Loblaws real estate spinoff Choice Properties beats its first-quarter forecast

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BRAMPTON, Ont. – Loblaw spinoff Choice Properties Real Estate Investment Trust (TSX:CHP.UN) delivered first-quarter results on Wednesday that it says are in line with forecasts it made last summer.

The real estate trust, which mainly holds a portfolio of retail and warehouse properties housing the businesses of grocer Loblaws, said it recorded an adjusted profit of $40.2 million, above a forecast of $34.8 million prior to its initial public offering.

Funds from operations, another key financial measure for real estate companies, equalled 23.3 cents per unit, which compared with the forecast of 22.3 cents per unit.

Choice said the results were helped by general savings it made in its administrative expenses, and benefits from the early repayment of some debt.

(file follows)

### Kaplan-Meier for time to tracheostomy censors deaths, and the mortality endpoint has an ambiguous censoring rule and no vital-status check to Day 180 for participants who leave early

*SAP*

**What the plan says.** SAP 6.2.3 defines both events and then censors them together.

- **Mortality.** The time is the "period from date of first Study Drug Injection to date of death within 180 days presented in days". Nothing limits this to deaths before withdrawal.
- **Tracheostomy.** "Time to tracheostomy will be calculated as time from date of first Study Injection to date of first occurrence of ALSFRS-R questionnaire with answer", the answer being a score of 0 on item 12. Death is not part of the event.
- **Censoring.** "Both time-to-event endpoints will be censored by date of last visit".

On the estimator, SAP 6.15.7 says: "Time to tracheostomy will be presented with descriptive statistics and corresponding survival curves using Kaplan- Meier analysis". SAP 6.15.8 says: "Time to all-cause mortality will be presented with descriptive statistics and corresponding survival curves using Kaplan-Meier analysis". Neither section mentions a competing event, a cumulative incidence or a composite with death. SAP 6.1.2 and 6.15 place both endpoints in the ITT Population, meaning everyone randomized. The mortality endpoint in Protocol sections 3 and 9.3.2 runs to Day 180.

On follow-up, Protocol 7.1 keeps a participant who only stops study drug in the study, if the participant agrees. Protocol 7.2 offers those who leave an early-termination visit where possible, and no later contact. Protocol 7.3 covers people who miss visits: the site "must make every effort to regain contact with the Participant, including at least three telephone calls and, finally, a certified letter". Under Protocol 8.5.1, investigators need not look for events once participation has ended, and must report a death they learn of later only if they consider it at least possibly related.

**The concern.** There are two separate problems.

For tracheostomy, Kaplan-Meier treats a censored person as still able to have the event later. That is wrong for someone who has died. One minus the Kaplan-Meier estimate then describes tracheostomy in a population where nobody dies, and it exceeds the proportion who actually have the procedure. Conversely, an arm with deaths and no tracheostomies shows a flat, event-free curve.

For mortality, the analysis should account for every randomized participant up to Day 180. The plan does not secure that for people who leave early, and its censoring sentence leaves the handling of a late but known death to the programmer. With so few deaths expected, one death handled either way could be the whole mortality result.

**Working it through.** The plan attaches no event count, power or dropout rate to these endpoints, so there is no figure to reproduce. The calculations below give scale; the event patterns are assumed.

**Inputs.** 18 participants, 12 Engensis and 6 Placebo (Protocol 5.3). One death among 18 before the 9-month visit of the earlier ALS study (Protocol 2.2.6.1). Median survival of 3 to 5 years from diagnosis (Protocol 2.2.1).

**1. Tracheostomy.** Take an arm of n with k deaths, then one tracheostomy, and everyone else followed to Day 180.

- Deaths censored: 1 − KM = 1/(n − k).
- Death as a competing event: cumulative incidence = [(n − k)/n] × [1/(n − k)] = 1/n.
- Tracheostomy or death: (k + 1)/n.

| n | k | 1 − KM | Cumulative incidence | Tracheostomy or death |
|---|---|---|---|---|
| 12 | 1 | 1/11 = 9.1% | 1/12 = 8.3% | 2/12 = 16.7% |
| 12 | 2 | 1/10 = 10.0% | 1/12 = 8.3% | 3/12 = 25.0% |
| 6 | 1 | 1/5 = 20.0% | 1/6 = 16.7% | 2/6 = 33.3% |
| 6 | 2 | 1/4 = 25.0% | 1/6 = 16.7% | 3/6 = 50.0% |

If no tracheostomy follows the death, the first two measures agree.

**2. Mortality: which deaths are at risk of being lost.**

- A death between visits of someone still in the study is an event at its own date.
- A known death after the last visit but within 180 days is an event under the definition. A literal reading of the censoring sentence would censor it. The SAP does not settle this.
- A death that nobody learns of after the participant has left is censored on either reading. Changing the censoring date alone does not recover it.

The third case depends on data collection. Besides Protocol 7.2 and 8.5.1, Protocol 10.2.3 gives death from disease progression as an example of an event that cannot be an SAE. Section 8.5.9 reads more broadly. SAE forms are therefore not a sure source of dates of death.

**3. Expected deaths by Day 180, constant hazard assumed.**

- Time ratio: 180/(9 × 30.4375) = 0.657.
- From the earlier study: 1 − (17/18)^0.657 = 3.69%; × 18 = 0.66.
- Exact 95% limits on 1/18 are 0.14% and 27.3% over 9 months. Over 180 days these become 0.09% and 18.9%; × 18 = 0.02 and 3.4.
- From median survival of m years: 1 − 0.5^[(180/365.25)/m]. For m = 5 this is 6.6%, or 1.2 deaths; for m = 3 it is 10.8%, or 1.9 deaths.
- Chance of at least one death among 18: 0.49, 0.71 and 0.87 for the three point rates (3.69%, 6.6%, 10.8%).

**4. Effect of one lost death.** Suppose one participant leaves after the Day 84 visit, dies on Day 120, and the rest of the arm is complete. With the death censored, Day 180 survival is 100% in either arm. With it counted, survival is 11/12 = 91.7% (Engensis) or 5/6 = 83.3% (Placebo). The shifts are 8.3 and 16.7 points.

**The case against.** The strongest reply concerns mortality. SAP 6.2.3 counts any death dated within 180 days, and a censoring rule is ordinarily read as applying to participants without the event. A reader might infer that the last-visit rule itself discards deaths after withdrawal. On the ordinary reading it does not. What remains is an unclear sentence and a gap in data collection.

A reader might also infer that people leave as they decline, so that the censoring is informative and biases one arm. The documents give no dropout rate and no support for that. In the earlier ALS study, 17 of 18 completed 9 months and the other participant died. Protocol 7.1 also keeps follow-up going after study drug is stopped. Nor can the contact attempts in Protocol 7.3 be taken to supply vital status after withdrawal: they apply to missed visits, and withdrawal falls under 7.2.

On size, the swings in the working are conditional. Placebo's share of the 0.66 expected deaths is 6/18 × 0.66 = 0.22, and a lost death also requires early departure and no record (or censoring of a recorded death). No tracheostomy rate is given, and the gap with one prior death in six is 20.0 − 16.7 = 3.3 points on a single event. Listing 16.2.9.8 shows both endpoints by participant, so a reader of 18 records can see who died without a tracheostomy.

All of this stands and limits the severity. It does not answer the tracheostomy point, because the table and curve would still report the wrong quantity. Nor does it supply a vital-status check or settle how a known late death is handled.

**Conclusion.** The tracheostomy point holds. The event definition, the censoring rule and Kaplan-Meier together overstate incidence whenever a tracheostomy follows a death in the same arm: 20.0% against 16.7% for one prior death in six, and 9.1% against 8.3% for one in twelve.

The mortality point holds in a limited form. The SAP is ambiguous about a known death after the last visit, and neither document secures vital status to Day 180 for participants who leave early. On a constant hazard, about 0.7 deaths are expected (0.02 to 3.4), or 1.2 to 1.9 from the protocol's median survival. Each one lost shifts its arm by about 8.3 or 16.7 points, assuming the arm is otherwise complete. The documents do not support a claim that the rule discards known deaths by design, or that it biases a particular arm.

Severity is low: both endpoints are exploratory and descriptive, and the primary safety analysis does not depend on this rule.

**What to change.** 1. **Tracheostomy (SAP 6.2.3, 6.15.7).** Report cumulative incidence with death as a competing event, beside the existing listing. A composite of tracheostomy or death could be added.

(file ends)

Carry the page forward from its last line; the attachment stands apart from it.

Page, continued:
Under standard accounting, the trust said it lost $8.2 million due to fair-value adjustments.

Occupancy rates held steady at 97.7 per cent.

In its earnings release, Choice said the Canadian retail and commercial real estate markets are “relatively stable” and provide it with future growth opportunities that include “improved tenancy potential” that it hopes to capitalize on through redevelopment of existing locations and further acquisitions.

The REIT was spun off as a separate business last year by Loblaw Companies Ltd. (TSX:L), which remains its largest investor and tenant. Its units began trading in July after selling about $400 million of equity through an initial public offering.

Loblaw parent George Weston Ltd. (TSX:WN) indirectly purchased 20 million units for $200 million, representing a 5.6 per cent interest.

At the time of the spinoff, Choice had 415 retail properties, one office complex and nine warehouse properties totalling 35.3 million square feet of gross leasable area.

Since then, the trust has acquired numerous properties, including an industrial property in Mississauga, Ont., for $15.5 million during the quarter, which it says became immediately accretive to its business.

The units traded 10 cents lower Wednesday, closing at $10.60 on the Toronto Stock Exchange, before the financial results were released after markets closed.

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